My students begin from the age of five! And by the age of 16 they are proficient dancers. They have performed on stage and travelled abroad for festivals. It takes at least five to seven years to learn a dance form, but to be proficient you need 10-12 years. Like any vidya it takes time to assimilate.
Please tell us about your students.
I have been teaching for the last 27 years. My society, Utsav Educational & Cultural Society, aims to enrich the cultural heritage of India. We have 35 students and the youngest is five years old. We hold regular festivals–Unbound Beats of India, Sare Jahan Se Accha, Kalingotsav. We invite artistes from abroad to perform along with my students. We have worked on different aspects such as training, workshops, lecture-demonstrations, participation in performances and festivals in India and abroad.
How is Odissi different from other dance forms? Is it as well known as Kathak and Bharata Natyam?
All dance forms originate from the same classical text—Natya Shastra. The difference lies in the technique, grammar, use of the body and there is a special quality of each form. Kathak and Bharata Natyam in their present forms reached the people before Odissi. These were beautifully preserved by the tawaifs and gained popularity through movies and stage performances during the 19th century.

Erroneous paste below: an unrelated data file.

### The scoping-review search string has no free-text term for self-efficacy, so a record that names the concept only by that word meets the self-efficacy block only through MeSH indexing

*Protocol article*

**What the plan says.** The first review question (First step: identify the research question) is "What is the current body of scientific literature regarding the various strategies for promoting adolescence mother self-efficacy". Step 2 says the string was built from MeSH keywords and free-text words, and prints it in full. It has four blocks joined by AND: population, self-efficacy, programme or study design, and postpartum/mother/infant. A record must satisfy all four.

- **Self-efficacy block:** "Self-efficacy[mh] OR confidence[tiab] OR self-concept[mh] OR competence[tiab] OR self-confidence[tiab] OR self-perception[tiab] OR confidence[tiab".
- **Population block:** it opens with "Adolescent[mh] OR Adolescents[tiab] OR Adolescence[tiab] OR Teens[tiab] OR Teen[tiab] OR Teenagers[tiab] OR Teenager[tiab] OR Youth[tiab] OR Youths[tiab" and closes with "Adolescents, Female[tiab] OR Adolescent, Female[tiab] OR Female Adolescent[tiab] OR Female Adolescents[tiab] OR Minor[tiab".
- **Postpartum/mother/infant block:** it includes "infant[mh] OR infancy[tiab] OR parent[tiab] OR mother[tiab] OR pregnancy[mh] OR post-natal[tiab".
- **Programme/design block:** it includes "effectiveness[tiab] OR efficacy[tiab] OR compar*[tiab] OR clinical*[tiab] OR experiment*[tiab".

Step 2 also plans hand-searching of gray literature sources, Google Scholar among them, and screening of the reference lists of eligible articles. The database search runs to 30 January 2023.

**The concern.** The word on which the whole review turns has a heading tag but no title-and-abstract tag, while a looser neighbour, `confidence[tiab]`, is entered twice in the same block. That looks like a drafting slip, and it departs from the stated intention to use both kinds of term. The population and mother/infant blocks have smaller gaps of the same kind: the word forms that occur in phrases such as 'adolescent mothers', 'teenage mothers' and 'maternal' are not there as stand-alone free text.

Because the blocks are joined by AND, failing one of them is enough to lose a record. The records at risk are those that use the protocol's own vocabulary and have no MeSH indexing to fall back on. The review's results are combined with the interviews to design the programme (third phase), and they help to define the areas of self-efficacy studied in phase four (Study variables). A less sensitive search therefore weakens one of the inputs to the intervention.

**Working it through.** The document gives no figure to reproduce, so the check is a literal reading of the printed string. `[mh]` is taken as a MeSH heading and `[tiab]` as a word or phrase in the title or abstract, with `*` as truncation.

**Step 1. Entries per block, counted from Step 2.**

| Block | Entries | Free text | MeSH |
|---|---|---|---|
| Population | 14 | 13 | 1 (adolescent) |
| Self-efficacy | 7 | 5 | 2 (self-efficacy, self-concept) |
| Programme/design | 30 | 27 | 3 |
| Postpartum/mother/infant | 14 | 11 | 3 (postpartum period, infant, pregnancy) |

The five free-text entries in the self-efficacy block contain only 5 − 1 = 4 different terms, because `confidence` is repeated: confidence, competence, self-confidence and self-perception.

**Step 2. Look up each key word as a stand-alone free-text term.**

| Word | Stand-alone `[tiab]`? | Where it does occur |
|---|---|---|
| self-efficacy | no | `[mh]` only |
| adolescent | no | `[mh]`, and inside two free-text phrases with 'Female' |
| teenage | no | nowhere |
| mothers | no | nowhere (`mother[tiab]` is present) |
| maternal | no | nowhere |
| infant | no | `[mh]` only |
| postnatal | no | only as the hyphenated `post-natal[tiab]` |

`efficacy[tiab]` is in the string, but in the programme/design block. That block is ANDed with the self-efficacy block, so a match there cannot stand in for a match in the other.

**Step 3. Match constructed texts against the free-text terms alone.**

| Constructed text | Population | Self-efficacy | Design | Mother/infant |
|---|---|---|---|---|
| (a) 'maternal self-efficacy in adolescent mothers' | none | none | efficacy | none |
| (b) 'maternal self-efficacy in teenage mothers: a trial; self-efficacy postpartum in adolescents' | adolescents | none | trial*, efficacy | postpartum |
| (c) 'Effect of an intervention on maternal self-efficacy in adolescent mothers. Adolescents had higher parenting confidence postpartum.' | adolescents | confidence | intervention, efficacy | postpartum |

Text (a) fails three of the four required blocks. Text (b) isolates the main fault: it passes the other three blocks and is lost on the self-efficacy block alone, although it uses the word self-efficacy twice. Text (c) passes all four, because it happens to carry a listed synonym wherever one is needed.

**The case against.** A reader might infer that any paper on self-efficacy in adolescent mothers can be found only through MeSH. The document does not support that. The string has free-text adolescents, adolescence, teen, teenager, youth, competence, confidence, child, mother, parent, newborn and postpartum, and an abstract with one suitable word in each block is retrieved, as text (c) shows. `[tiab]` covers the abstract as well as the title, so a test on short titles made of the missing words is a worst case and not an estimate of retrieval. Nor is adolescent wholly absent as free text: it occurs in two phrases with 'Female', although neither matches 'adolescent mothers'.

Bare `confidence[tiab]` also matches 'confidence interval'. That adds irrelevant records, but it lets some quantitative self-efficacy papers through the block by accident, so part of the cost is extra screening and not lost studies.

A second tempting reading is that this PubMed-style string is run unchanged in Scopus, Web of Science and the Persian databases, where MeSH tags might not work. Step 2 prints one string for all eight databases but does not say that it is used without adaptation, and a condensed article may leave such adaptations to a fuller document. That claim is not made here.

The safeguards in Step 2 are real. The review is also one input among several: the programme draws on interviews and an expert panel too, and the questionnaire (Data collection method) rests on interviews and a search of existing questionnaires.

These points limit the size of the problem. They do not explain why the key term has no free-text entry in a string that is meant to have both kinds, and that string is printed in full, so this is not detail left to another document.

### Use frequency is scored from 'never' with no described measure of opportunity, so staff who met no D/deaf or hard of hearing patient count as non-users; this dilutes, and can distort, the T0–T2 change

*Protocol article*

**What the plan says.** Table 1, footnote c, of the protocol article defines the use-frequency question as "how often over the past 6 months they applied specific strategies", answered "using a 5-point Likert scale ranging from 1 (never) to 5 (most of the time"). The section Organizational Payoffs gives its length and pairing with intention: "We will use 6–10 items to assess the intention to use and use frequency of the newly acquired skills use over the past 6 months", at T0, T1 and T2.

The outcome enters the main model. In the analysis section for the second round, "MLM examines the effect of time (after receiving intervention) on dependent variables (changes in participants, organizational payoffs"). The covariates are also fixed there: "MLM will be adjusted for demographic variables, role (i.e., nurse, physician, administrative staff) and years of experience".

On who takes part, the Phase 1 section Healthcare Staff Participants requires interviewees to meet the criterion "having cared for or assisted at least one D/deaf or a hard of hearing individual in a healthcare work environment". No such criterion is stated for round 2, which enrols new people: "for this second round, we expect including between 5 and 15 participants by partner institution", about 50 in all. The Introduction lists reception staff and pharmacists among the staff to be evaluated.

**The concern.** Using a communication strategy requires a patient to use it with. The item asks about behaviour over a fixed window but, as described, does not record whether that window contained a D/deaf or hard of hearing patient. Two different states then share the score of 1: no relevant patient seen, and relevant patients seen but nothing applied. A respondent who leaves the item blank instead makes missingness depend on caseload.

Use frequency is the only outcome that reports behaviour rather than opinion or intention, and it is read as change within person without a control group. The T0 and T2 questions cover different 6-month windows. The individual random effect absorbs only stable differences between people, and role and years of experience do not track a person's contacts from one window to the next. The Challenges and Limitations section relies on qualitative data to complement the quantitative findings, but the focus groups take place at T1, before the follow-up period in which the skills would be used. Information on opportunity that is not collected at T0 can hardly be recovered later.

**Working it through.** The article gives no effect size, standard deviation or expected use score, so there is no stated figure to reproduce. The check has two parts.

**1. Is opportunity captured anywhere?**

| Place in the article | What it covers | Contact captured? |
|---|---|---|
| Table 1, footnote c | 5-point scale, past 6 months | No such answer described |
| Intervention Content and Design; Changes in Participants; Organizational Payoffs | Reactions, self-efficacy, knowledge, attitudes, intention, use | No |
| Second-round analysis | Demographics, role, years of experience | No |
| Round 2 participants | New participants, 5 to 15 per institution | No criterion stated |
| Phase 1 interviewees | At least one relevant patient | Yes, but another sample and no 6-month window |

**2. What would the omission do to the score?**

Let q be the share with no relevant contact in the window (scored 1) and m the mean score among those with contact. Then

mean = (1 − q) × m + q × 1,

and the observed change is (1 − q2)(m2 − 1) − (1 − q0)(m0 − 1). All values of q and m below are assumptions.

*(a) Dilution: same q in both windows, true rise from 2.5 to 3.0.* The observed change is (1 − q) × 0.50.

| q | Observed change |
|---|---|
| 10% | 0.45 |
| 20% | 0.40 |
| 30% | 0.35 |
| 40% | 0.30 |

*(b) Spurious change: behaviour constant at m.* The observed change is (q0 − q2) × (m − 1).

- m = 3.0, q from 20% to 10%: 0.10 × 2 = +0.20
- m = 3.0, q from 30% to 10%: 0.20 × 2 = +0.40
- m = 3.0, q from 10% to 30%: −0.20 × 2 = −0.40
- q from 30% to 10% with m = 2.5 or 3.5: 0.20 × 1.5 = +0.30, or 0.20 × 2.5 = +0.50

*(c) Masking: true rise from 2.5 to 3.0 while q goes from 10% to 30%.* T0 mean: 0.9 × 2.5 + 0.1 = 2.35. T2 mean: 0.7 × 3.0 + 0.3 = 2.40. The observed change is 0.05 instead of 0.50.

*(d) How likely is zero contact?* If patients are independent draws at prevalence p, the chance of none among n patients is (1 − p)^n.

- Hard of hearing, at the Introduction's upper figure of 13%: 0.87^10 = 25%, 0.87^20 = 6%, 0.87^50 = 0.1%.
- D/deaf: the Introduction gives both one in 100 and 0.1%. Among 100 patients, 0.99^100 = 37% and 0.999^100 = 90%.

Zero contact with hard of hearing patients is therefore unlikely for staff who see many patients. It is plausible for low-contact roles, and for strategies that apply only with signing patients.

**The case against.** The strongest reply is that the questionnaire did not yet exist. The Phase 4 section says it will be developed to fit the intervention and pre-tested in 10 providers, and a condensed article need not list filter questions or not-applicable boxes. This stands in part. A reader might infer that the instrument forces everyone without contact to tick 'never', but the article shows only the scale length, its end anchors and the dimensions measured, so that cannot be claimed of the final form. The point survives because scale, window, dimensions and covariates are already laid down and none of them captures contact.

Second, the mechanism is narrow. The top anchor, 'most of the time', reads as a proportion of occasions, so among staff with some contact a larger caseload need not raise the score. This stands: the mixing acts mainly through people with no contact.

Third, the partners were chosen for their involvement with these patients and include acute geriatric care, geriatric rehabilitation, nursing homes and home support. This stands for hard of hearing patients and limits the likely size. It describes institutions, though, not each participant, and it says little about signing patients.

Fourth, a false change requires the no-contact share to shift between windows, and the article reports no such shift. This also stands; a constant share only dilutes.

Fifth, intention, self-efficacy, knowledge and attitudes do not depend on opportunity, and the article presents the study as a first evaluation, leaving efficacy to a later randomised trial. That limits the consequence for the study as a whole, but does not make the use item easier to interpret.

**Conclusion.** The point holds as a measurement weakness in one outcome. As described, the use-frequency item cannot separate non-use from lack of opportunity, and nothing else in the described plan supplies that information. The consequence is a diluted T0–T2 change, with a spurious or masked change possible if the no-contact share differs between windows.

I would say that Odissi in its current avatar is just a little over 50 years old. The seeds for this were sown by legendary gurus such as late Kelucharana Mohapatra, my guru Padma Shri Mayadhar Raut.
Odissi is one of the complete art forms. It follows the tradition of the Mahari dance coming from the devdasi tradition. Then Gotipua came into being in which little boys, from 5-15 years were trained when Mahari started declining. The form would have been lost if some gurus had not worked hard to create a community of dancers. Chaitanya Mahaprabhu played a major role in this. The strong foundation for Odissi comes from Raas, Mahari, Gotipua. Geet Govind, the love theme of Radha-Krishna, is an important part of Odissi.
Would you say Odissi is a young dance form?